Fruit and Vegetables

Fruit and vegetables are an important part of our diet, providing us with many essential vitamins and minerals, as well as often making our meals more colourful and exciting. This food group makes up a large proportion (about a third) of the recommended diet in the Eatwell Guide. This is because research has shown that eating a lot of fruit and veg reduces the risk of developing many different diseases, such as heart disease and stroke, obesity, high blood pressure and some cancers.

Many fruits and vegetables are also naturally low in calories and high in fibre which can help you maintain a healthy weight as well as looking after your digestive health.

Many of us in England are aware that we are advised to eat 5 portions of fruit and vegetables a day. However, it is sometimes difficult to know what counts as a portion and how much to have.

In this post about fruit and veg, split into two parts, I have included tips on how to incorporate more into your diet.


What counts as one of your 5-a-day?

Almost all fruits and vegetables count towards your 5-a-day, including canned, frozen and dried as well as fresh.

Frozen and canned

Frozen and canned fruit and veg can be very useful when your favourites aren’t in season as they can be a little bit cheaper than the fresh stuff. They are also often frozen within a couple of hours of being picked so retain a lot of their nutrients.

If eating canned fruit and vegetables make sure they are canned in natural juices or water to avoid added sugar and salt.

Soups, sauces etc.

Fruit and vegetables mixed into soups and sauces (e.g.: tomatoes in a bolognaise sauce or onions in a casserole) also count as a portion.

If you are eating convenience dishes and packet sauces just be aware that they often contain a lot of added salt, sugar and fat so make sure to read the label.

Beans and pulses

Beans and pulses, such as kidney beans and lentils, count as one portion of your 5-a-day, no matter how many of them you eat. This is because their nutrient content is slightly lower than other fruits and vegetables.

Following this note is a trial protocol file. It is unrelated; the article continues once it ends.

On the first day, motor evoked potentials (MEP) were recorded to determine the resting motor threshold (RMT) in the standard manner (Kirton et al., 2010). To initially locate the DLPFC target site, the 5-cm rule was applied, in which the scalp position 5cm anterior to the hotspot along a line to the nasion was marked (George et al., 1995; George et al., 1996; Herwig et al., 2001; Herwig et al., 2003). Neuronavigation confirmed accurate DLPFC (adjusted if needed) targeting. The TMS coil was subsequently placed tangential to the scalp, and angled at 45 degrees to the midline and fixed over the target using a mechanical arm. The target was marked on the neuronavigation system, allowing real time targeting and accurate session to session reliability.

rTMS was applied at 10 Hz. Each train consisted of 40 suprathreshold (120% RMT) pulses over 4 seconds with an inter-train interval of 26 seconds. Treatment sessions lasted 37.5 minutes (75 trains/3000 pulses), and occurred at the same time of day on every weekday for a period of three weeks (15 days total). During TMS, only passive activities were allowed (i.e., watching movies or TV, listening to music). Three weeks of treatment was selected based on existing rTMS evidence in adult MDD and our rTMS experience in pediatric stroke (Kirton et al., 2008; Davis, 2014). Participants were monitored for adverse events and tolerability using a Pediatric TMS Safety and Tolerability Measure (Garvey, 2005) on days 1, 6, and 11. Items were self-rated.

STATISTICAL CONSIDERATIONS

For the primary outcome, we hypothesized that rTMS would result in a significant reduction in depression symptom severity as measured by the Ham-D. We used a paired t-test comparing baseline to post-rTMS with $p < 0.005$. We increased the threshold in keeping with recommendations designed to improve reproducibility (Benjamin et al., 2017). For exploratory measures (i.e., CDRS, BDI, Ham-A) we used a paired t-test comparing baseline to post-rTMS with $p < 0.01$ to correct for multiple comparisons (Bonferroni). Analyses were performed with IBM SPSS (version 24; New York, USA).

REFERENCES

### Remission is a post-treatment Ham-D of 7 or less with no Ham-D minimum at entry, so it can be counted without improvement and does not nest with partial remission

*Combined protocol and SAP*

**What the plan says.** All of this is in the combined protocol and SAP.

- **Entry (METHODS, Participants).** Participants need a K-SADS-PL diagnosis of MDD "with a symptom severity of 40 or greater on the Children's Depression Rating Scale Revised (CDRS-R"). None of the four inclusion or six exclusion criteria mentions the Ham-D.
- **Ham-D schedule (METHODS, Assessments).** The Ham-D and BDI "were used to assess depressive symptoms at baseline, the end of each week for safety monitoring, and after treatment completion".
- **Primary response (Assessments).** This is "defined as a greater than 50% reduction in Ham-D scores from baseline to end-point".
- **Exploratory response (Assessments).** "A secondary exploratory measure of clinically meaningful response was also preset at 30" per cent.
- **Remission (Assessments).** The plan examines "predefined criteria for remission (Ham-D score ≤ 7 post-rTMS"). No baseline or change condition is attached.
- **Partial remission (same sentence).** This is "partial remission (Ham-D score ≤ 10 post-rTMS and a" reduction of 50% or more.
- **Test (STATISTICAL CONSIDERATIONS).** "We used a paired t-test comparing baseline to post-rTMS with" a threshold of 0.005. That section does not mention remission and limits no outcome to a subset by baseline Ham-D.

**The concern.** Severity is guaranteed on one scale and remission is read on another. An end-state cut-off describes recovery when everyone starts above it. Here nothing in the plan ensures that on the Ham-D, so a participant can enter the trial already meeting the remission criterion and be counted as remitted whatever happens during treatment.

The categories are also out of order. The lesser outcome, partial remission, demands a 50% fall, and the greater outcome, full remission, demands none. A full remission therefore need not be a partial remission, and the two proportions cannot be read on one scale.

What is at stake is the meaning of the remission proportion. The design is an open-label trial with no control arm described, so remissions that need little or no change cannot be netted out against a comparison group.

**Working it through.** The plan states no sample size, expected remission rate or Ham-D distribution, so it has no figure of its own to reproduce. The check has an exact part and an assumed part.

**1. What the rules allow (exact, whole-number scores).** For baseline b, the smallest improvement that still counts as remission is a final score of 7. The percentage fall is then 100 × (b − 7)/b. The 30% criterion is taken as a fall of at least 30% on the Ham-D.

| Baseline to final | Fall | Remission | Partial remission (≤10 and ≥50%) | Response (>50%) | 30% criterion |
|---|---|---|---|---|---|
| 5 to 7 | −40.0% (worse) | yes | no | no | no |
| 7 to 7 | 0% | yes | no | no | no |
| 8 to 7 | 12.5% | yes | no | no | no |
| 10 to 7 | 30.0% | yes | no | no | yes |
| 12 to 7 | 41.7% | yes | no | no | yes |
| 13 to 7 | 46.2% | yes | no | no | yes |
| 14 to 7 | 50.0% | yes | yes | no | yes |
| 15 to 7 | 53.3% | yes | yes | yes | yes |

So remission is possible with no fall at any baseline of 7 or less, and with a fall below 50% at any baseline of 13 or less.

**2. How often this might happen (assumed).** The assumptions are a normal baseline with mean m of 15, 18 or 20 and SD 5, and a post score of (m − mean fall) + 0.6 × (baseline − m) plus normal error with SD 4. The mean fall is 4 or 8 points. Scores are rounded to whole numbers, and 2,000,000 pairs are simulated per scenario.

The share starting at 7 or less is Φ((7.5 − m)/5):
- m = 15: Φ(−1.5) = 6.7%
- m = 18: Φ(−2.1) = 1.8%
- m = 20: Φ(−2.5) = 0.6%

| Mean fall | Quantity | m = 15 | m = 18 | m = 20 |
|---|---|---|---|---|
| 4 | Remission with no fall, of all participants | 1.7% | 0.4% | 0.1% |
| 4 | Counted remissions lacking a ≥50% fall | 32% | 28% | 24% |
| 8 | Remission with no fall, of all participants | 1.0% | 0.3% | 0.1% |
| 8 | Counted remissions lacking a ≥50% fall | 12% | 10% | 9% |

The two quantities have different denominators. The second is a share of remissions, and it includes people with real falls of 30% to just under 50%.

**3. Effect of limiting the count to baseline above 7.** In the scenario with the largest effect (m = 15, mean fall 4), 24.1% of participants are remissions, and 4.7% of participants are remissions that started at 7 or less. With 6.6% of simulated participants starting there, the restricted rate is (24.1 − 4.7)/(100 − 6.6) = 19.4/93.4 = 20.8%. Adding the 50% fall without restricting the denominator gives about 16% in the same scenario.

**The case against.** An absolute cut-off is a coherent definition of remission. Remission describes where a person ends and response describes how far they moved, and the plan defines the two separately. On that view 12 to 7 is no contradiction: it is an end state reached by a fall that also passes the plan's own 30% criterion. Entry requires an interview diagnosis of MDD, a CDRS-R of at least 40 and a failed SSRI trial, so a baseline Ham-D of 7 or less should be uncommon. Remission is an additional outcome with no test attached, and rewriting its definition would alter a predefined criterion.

Dried fruit

30g of dried fruit (e.g.: currants, sultanas, dates) counts as a portion of your 5-a-day. Current recommendations suggest that they should be eaten at mealtimes and not as snacks between meals. This is because dried fruit has a higher sugar content than fresh fruit and eating it with other food at a mealtime limits the effect of the sugar on your teeth.


Fruit juice can count as a portion of your 5-a-day. It is advised that a portion of fruit juice is 150ml, and should be limited to one portion a day. This is because crushing the fruit to produce juice releases the sugars from within the cells of the fruit which can cause damage to teeth if drunk excessively. You should also try to just drink juice at mealtimes for the same reason.

However, don’t be afraid to include juice as one of your 5-a-day, particularly if you find it difficult to eat five portions every day.

You can also dilute the juice with water to make it go further if you are feeling very thirsty.


Potatoes are a starchy food and a good source of energy and fibre (if eaten with the skins on) but they do not count as a portion of your 5-a-day. Yams, cassava and plantain also don’t count as they are eaten as starchy foods.

Sweet potatoes, parsnips, swede and turnips do count as a portion as they contain more vitamins and minerals and are usually eaten in addition to other starchy foods. Sweet potatoes and other orange coloured vegetables, for example, are a good source of beta-carotene which is converted to vitamin A in your body.

Just be careful not to cook potatoes and other starchy foods in a lot of added fat and salt.


It’s important to try and eat a variety of fruits and vegetables as they all contain a different combination of vitamins and minerals. The saying “Eat the rainbow” illustrates this point very well. Try eating a portion from each colour group; red, green, yellow, purple, orange and white.



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